In addition, there are occasional roll-ups, for example when companies such as 1komma5 buy up German craft businesses in order to build up a new type of energy company with decentralized generation trials financed with foreign money. The Bavarian battery manufacturer sonnen tried something similar a few years ago but was ultimately bought out by a group. Real innovation that can change the planet cannot be developed in this way.

It is primarily American corporations such as Microsoft, Amazon, and Apple that, as publicly listed innovation machines, are able to attract so much capital and talent that they can drive and maintain real innovation on a large scale with global scaling across several generations of technology.

Without a change in mindset and self-entitlement, we have no chance

We need hungry entrepreneurs and bold investors if we don’t want to miss the boat. Our problems, which urgently need to be solved, are obvious and involve three groups in particular: The SMEs, the startups, and the investors.

  • Too many SMEs are satisfied with a solid business that feeds their own families and those of their employees.
  • Too many SMEs are satisfied if they can sell their business at some point to a listed company that can raise money for its growth via the stock exchange.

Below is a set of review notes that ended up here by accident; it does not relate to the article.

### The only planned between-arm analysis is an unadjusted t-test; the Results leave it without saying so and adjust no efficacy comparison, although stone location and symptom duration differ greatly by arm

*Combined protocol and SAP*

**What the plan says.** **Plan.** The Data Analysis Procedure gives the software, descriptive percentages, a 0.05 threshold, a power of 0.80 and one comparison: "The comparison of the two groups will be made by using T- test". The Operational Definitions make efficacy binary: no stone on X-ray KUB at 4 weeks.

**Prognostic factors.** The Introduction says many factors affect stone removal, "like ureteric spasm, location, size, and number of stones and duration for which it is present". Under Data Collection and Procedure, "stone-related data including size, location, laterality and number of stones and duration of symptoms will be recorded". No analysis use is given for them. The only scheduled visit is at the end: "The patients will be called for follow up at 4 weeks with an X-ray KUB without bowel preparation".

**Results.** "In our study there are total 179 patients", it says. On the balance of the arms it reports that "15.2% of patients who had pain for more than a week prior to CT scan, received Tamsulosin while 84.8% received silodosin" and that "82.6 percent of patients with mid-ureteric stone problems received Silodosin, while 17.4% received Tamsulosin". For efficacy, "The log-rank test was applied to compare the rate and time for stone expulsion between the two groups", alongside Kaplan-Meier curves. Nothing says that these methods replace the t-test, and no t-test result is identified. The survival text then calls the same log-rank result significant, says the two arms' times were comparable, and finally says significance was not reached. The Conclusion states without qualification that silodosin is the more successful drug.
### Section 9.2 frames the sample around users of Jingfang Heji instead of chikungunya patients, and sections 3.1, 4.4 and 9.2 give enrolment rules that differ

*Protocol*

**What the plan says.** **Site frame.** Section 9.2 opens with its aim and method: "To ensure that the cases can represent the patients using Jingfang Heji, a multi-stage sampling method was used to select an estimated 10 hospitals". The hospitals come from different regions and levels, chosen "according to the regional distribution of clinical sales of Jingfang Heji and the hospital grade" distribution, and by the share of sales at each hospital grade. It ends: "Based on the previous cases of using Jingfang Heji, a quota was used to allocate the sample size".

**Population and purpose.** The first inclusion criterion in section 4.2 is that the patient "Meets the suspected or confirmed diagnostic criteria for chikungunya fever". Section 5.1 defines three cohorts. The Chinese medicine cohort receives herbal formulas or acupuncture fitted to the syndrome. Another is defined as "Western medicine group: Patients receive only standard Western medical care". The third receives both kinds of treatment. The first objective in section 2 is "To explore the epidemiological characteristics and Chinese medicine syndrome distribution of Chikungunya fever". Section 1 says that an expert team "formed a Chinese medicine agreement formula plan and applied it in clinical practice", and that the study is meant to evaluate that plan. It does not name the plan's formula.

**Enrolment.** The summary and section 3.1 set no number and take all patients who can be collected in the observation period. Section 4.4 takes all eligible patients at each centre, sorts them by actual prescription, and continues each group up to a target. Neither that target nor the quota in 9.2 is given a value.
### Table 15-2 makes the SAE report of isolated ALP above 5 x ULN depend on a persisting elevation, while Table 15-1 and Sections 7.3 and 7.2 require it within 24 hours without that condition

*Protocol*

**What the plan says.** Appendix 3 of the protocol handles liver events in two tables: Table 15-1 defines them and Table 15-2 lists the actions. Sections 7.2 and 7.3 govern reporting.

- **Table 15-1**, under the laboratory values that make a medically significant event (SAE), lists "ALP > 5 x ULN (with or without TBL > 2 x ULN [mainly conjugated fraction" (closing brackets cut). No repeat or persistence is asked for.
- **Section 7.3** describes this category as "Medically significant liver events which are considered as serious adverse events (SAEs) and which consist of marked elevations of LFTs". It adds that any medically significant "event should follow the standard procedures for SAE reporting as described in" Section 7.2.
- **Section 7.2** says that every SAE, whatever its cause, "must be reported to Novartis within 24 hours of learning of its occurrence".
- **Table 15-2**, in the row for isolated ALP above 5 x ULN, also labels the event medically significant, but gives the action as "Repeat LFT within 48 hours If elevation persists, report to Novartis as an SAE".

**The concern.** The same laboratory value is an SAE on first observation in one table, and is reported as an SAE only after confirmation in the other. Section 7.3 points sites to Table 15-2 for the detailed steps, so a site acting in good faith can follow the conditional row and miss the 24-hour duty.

• Too few SMEs want to take on the challenging task of taking their company public and exposing themselves to global comparability and criticism.
  • Too few SMEs have experience of holding their own in international financial market comparisons.
  • Too few start-ups want to change the world with deep tech and scale existing cutting-edge research from Germany worldwide. With agencies such as Sprind (the agency for leap innovation) and Falling Walls, we have two important initiatives in Germany that encourage founders to think bigger.
  • Too many start-ups are still chasing after digital business models and want to occupy global niches that the big American players have not yet occupied. Perhaps, and hopefully, Celonis will one day succeed in becoming a modern replacement for our veteran SAP model on the international stage.
  • Too few investors from Germany dare to venture into the deep tech areas and promote and support globally scaling models.

Knowledge emigration

The last point in particular, the lack of investors, could prove fatal for German SMEs. This is because money not only takes financial strength with it, but also knowledge and expertise. As much as we in Germany strive to be seen as a country with a welcoming culture, we put so little effort into being seen as an attractive location for development expertise.

We all know the history of the “golden age” in which companies such as Würth, Siemens, and Daimler developed a product idea from their own know-how and were able to celebrate their successes. The entire initial stages, from research and design to production, were carried out in Germany. Those days are long gone and, apart from SAP, there is virtually no German company from the last 30 years that has built up a global position in the technology sector.